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Country Information Czech Republic





INDEX

at a glance

destination Czech Republic

civilization and culture

(glossary)

 


AT A GLANCE

Area

78 866 km˛

Population

10.21 million (July 2009)

Capital city

Prague (1.2 million inhabitants 2008)

Official language

Czech (other languages: Slovak 2%)

Gross national product per capita

US$ 26 100 (2008) (PPP)

Population growth per annum

-0.09% (2009)

Life expectancy

76,8 years (men 73.5 years, women: 80,3 years) (2009)

Infant mortality

3,8 per 1000 live births (2009)

Rate of illiteracy

1 % (2003)

 


DESTINATION CZECH REPUBLIC

Tourism

Tourism is very important for the Czech economy. Before the First World War, people came from all over Europe to take the waters in spa towns such as Karlovy Vary or Mariánské Lázne. They were the meeting place of the European high society and the elite from the worlds of art, finance, and politics. There is now a resurgence of interest in the Czech spas. The Czech capital city Prague is one of the most popular travel destinations in Europe. Rambling and winter sports in the Sudeten or Bohemian Mountains are also very popular.

According to UNWTO in the year 2005 approximately 4,8 million guests came into the country and paid 3,7 billion Euro. A lot of German tourists doing short-trips.


 

Commercial sexual exploitation of children in tourism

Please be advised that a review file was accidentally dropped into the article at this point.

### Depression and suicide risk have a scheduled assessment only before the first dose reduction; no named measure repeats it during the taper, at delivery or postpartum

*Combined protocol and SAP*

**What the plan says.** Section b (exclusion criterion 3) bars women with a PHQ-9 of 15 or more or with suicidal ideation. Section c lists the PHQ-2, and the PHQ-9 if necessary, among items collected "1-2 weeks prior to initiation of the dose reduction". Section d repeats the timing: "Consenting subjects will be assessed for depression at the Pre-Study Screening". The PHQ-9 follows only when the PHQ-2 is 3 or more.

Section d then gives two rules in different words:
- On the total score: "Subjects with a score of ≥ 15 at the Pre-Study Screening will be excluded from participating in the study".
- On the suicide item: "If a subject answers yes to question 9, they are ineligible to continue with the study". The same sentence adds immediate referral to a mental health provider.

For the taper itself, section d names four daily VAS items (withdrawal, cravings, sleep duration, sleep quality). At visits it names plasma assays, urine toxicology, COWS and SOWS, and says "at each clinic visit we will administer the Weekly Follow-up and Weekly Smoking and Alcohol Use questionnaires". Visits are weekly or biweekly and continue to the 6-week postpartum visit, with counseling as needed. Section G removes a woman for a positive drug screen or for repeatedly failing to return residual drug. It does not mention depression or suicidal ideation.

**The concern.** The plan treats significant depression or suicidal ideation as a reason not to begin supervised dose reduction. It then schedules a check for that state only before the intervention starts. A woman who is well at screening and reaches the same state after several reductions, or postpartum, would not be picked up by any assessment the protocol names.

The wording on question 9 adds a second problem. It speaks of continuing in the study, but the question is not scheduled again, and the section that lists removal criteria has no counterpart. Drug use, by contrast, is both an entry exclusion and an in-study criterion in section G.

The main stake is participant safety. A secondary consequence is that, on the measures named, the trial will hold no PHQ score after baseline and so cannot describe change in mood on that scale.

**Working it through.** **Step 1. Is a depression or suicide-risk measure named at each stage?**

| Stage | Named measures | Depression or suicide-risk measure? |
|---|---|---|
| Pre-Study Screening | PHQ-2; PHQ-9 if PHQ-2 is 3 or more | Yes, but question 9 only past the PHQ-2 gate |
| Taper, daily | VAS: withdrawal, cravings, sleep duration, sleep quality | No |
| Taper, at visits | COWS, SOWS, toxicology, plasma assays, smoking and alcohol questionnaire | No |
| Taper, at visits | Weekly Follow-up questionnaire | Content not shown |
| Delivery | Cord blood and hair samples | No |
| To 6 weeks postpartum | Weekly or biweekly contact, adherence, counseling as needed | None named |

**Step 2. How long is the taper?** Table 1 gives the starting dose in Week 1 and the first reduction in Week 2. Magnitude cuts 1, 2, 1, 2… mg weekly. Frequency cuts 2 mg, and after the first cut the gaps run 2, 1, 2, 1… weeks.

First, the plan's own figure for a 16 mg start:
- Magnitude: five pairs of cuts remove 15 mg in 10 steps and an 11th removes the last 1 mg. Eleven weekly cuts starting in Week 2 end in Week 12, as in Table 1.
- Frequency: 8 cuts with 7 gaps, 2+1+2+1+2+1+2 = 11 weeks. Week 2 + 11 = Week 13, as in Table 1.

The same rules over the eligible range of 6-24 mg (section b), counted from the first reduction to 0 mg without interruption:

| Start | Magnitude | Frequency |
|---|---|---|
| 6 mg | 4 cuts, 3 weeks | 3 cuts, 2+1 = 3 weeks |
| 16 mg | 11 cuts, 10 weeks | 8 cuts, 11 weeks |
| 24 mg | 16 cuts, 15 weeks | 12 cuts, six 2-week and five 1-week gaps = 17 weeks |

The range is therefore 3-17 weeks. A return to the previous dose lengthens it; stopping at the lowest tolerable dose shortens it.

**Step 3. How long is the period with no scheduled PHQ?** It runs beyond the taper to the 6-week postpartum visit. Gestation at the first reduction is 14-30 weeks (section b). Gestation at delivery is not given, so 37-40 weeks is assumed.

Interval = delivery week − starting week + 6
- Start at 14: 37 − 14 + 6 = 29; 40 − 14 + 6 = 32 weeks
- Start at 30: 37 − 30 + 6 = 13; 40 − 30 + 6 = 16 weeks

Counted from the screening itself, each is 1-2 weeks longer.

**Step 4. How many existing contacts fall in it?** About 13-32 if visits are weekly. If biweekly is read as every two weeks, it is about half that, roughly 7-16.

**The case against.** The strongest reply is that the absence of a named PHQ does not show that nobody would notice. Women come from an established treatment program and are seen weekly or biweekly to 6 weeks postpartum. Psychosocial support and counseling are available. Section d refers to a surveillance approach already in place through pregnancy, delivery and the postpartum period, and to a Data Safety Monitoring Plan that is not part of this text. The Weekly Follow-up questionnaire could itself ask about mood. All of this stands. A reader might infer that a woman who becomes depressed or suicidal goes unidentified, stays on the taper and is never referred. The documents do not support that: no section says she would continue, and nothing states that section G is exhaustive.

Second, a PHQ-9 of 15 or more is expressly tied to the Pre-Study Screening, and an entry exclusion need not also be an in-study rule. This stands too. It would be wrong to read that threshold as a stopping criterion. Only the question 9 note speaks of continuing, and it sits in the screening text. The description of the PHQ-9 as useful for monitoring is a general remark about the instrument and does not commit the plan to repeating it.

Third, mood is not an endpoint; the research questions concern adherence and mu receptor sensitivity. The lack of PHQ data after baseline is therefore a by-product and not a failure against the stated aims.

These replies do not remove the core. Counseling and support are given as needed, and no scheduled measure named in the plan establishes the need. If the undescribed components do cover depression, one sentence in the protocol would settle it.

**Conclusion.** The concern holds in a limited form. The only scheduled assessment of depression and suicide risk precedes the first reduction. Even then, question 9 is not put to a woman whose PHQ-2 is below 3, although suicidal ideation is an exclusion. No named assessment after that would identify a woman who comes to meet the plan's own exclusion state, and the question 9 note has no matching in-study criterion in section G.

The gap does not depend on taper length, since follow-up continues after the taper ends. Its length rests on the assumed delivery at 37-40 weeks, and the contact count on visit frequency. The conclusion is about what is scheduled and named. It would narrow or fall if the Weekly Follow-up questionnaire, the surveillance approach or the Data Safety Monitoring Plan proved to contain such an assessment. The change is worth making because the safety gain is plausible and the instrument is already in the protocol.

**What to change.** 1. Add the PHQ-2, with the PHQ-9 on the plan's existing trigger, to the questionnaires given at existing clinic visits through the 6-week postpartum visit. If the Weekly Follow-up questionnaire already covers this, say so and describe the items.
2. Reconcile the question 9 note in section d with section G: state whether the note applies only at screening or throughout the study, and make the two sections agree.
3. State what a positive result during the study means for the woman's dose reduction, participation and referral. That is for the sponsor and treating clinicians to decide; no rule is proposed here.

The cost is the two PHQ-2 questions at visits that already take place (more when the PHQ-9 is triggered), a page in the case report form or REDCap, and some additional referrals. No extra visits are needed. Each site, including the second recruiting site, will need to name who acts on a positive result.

The Czech Republic has become one of the main destinations for paedo-sexual perpetrators and has meanwhile gained a sad notoriety in this respect. The success of counter-measures means that the situation is now much better in many places along the border to Germany than it was a decade ago, but often the problems have only been moved elsewhere.

 

Since about 1997 there has also been a worrying increase along the border to Germany in the sexual exploitation of children for the production of pornography. The perpetrators are usually from Germany, and most of the boys and girls involved have  socially disadvantaged backgrounds, and are frequently from gypsy families. Children can be forced by family members into sexual abuse, which then takes place in a private setting.

It is estimated that 20 000 women and children are involved in prostitution against their will. 

 

Because German tourists pay double rates to have sexual intercourse without a condom, pregnancies are not uncommon, even among young girls. According to a UNICEF report, there is clear evidence that the Czech Republic is a transit land for the organised trafficking of children from Slovakia, Ukraine, Lithuania and Belarusia as well as from the Czech Republic. They are brought to the German-Czech border region and from there sold on to Germany, where they find themselves in enforced prostitution.


 

Legal situation

The Czech Republic ratified the UN Convention on the Rights of the Child in 1993. All sexual contacts between adults and children below 15 years of age is forbidden. The police have increased their patrols, and in some cases they are enforcing curfews. In a joint project, the German government, with the laender of Bavaria, and  Saxonia are working with local non-governmental organisations to raise public awareness for the topic, as well as to scare off potential perpetrators. In addition, there is increasing coordination between German and Czech police forces.


 

HIV/ AIDS

According to estimates from UNAIDS and the World Health Organization, at the end of 2007 approximately 1.500 people in Czech Republic were infected with HIV, including less than 500 women. How many children were infected, could not be estimated. In the same year less than 100 Czechs died following infection with HIV.


 

Local Contacts

 

Defence for Children International - Czech Republic

Senovazne nam. 24

CZ-116 47 Praha 1

Praha, Czech Republic

Phone: +420 234 621 374